Much sinister information about tech companies like Facebook has come to light in recent years — but with each new leak, the understanding of social media and mental health seemingly gets worse. Most recently Frances Haugen, a former product manager at Facebook, claimed that the company knows it is harming young people’s mental health. During her testimony in front of Congress, Haugen said Facebook has prioritized its profits over acting to protect teens’ safety. In particular, Haugen helped make public documents from Facebook that show the negative effects of misinformation on its platforms including Instagram and the harm it’s caused — especially to teenage girls.
It’s no secret that social media sites, especially image- and video-based ones, can promote comparison and contribute to negative mental health impacts like eating disorders. Posts that cause harmful thinking patterns and behaviors aren’t limited to only affecting teens, though. Many of us have developed unhealthy habits around using social media.
If you’re working on changing the way you use social media or how reliant you are on it, you’re not alone. “For me it’s not just about deleting apps off my phone, but it’s being intentional when I’m online. Even deleting my apps during the day helps me disengage. If it’s not on my phone, then I’m reaching for my phone less,” says L Brinks, a 23-year-old working on how they use social media.
We spoke with expert sources, including therapists, to ask about some of the most harmful ways social apps can affect us, and compiled some tips and tricks if you want to work on your relationship to social media.
Identify why you use social media the way you do
Sometimes we use social media to find and create community. But other times it’s easy to get caught up in creating a persona, chasing validation, and disconnecting from our internal lives.
“Identify what is motivating you to sustain the toxic relationship to social media and re-interrogate why you use social media in the first place. For some people, it’s to stay connected to a sense of community, it might be business-related, like to share your work or art, for others it may be a source of fun. Stay rooted to that intention and set boundaries for yourself,” says Alex Jenny, LCSW, also known as The Drag Therapist. “Ask yourself how it feels to be following certain people. If someone’s posts make you feel insecure, inferior, upset, resentful, jealous, ask yourself if it might be better to unfollow.”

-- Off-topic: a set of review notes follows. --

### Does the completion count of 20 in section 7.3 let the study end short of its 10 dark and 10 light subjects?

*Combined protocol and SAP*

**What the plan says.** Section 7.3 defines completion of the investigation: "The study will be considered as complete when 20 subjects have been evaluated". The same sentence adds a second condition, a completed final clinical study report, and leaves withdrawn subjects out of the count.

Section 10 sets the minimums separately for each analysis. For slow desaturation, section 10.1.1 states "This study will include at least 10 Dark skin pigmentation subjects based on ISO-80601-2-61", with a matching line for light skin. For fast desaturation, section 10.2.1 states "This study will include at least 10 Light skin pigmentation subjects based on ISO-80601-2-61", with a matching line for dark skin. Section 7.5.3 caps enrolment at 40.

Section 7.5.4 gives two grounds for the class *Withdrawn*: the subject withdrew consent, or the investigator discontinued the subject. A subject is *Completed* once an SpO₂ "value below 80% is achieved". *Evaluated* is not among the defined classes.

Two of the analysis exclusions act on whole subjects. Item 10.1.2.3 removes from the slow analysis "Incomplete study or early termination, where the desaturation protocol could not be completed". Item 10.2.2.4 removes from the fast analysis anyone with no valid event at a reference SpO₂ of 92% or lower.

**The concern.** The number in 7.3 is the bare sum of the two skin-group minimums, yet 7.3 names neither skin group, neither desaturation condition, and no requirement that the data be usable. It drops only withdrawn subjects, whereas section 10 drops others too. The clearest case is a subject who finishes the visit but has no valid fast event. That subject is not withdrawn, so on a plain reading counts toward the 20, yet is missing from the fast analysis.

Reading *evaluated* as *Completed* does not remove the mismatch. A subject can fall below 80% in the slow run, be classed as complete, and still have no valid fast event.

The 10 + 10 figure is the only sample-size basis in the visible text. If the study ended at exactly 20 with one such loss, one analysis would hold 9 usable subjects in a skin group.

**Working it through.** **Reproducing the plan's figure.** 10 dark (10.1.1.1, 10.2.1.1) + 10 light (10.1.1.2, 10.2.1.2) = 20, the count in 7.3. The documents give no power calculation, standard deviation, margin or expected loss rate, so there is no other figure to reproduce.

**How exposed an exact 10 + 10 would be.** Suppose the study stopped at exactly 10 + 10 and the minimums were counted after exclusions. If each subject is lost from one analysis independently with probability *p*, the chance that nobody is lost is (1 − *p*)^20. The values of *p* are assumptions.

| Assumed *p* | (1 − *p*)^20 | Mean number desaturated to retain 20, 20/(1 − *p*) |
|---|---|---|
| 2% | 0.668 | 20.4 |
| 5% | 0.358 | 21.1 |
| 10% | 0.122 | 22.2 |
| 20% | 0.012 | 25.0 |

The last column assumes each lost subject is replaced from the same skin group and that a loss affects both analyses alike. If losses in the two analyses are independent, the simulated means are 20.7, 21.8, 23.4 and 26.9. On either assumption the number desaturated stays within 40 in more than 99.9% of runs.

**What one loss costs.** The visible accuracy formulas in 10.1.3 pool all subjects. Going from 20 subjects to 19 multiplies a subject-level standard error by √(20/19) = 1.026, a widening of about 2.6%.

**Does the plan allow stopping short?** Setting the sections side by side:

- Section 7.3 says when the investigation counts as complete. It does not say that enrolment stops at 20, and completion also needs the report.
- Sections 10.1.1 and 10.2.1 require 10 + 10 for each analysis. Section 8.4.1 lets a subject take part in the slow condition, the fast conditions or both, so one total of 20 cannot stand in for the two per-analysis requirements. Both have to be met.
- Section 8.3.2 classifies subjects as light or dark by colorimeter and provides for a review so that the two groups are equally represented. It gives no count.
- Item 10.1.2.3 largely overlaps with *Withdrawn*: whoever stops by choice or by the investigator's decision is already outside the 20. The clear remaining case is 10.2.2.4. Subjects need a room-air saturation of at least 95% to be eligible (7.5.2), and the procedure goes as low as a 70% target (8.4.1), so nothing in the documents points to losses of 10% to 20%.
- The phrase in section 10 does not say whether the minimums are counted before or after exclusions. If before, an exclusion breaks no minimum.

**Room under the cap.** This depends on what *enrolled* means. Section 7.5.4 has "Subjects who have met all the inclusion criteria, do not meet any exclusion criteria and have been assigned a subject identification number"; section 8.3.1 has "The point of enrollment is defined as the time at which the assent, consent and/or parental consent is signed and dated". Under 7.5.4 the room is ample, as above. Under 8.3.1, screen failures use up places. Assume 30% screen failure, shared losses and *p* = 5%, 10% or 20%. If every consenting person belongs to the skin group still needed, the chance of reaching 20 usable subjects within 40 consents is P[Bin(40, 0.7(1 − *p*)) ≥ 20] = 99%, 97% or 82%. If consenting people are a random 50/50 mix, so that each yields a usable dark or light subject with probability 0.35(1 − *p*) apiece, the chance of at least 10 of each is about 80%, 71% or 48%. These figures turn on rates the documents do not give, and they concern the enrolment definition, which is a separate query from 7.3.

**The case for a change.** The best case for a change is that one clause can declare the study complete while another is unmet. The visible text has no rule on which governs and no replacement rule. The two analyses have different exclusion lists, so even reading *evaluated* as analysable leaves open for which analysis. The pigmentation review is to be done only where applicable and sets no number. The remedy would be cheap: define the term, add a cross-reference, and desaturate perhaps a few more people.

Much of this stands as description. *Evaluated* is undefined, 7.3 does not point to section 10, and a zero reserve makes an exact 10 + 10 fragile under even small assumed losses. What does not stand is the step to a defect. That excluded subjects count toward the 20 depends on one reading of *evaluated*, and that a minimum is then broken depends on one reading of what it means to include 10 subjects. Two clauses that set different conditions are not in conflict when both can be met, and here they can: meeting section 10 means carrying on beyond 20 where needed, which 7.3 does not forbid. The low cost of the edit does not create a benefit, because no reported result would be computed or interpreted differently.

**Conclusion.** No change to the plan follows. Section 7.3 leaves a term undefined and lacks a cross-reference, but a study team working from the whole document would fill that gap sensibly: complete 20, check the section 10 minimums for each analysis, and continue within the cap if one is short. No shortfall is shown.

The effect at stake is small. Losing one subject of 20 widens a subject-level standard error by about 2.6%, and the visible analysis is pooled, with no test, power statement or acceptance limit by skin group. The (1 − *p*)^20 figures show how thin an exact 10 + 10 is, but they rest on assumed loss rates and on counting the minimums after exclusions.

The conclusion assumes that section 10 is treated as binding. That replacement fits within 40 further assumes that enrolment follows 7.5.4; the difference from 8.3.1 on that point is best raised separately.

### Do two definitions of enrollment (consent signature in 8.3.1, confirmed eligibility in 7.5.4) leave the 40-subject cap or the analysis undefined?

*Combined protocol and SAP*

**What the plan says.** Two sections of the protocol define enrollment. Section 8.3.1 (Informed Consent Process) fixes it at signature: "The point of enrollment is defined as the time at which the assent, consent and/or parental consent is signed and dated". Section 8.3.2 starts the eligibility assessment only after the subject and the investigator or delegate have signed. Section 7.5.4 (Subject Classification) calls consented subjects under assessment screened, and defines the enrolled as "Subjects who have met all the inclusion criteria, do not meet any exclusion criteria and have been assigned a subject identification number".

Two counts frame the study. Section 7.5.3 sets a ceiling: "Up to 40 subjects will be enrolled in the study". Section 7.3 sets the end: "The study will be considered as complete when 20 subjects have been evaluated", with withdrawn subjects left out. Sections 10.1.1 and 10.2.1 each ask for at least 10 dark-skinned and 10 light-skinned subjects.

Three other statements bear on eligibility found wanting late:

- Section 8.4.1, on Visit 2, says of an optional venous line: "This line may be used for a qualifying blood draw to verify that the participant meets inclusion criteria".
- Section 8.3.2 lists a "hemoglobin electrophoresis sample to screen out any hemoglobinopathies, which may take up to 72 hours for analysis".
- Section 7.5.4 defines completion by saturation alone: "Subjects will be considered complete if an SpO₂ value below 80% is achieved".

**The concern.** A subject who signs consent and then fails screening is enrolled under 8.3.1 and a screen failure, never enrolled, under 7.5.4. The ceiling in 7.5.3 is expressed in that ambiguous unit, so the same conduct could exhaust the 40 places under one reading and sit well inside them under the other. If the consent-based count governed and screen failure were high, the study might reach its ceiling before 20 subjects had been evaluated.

As a teenager, now 22-year-old Hannah says she was overly fixated on how many likes a post got and who was interacting with the stuff she posted. That’s not an uncommon phenomenon, whether you’re a teen or not. Olivia Rodrigo even talks about it in her song “Jealousy, Jealousy”: “Com-comparison is killin’ me slowly, I think I think too much ‘bout kids who don’t know me. I’m so sick of myself, I’d rather be, rather be anyone, anyone else.”
When her circumstances changed, Hannah was able to reform her relationship with social media. “When I went to college and made real life friends, I began to lean less into social media as a form of community (although I still do use it as such in certain ways). Instead of filling all of my community-based needs, I adapted my social media usage to suit the needs it was best for, like keeping up with my long distance friends and keeping an eye on current events,” she says.
“The most common pattern I’ve seen from people who use social media in a way that harms them is the projection of their own insecurities onto the lives of the people they follow,” says The Drag Therapist. Her clients will say things like “I wonder what it’s like to be them,” “I wish I looked like that,” or “They have it so easy.” She explains those feelings also come out as aggression and resentment, in statements and questions like, “Why do people feel the need to post so much? They can’t all possibly be actually happy. They must be so shallow.”
If you’re relying on social media to find satisfaction or comfort from “imagining people with seemingly perfect lives as portrayed on social media as annoying, secretly miserable, or terrible people,” it’s likely you’ll also become miserable.
Instead of an all-or-nothing approach, curate your feeds more carefully